A Few Notes About SXSW 2011

I just got back from Austin yesterday and after a day of recuperating from the craziness that is SXSW, here are my thoughts about this year’s event. Quite a bit has been written about it already, so the fact that it’s getting bigger (maybe too big), very commercial and without any real news value doesn’t come as a surprise, even to those who weren’t there this year. But none of these things are what SXSW is about – it’s about the people, the networking, and the new friendships forged in hallways and over free ice cream at Club de Ville.

The Startup Fetish

Before the event, GigaOm’s Stacey Higginbotham rightly asked if startups had become a fetish at SXSW, and after this year’s event, I think the answer to this is a resounding “yes.” Supposedly, this year was the year of group messaging apps. Indeed, I did see quite a few of those in use this year (though I didn’t use a single one myself and didn’t feel like I was missing out), but there really wasn’t a standout hit that everybody was talking about. Actually – as Charlie O’Donnell points out so well – Twitter’s breakout year at SXSW in 2007 was an exception. Counting in Foursquare’s semi-hit at SXSW last year, these are rare exceptions and “not enough to keep watch for it every year.”

This year was also completely devoid of any real news. The keynotes were interesting enough and didn’t turn into total disasters like last year, but they also didn’t offer anything worth writing about from a news perspective.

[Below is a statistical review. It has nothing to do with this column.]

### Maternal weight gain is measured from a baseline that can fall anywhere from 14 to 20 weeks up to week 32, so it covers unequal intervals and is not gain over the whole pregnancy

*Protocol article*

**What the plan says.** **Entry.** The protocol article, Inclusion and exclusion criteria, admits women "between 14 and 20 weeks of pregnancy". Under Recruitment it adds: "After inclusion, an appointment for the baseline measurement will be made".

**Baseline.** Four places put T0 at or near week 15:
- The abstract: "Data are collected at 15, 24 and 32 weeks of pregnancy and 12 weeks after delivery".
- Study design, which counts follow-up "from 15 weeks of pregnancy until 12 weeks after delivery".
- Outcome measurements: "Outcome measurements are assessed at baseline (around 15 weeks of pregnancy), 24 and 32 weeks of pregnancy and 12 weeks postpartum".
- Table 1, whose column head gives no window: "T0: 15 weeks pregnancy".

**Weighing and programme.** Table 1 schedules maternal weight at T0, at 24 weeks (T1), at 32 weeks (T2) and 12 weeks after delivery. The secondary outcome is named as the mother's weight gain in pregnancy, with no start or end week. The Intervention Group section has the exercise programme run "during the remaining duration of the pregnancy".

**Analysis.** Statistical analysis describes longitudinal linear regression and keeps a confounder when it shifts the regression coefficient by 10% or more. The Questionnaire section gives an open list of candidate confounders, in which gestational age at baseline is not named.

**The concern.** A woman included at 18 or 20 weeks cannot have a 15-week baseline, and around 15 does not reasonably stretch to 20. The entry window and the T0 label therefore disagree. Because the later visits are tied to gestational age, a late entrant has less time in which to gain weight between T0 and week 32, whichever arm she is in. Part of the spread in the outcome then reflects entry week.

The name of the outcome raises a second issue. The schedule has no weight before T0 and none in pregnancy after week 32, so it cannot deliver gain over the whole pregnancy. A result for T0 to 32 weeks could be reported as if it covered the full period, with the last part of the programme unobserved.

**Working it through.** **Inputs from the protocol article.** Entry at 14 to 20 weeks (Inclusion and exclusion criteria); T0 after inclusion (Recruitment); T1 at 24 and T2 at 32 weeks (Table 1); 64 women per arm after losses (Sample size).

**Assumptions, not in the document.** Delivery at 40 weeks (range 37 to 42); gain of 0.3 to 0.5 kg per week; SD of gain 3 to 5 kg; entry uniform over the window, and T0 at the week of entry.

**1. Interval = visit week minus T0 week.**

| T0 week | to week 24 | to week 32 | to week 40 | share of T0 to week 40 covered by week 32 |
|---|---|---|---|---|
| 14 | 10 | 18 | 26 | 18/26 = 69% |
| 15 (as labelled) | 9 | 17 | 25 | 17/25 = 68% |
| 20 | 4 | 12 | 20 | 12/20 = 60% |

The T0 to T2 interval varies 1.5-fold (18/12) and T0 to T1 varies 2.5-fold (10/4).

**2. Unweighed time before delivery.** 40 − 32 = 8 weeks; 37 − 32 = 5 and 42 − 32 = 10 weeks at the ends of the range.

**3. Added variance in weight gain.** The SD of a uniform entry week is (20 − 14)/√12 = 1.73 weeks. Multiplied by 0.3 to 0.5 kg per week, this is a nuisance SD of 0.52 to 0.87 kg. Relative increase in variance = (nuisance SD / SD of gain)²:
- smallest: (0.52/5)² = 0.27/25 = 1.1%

Some Additional Observations:

Leaving all of this aside, here are some of my thoughts about this year’s event:[list]

  • I thought Yobongo would hit it big, but I did not see a lot of people using it. Beluga, on the other hand, seemed to get decent traction.
  • there was no real breakout app – indeed, there were too many services clamoring for attention to even try them all before getting to Austin.
  • the LiquidSpace bus behind the convention center was very cool. Great place to just kick back and work a bit away from the craziness.
  • the lines to get into parties are getting ridiculous. No wonder the hotel bars are now the best place to meet people. No lines, good drinks (though not free), no advertising and no loud music that prevents you from actually talking to people.
  • the spread out campus system kept me from going to quite a few interesting sessions.
  • the quality of this year’s panels and presentations was higher than last year’s (though maybe I was just lucky).
  • the trade show was a good source of free t-shirts, but generally not that interesting. Props to WordPress, though. The WP Genius Bar was a great idea.
  • the Interactive Awards show was a lot of fun (I had never been before). Host Chris Hardwick kept things on track and the surprise performance by the Gregory Brothers was the icing on the cake (though some in the audience were apparently not familiar with the Bed Intruder song…).[/list]

Bonus: The good folks at Adobe did a nice video with audience members after the panel I moderated: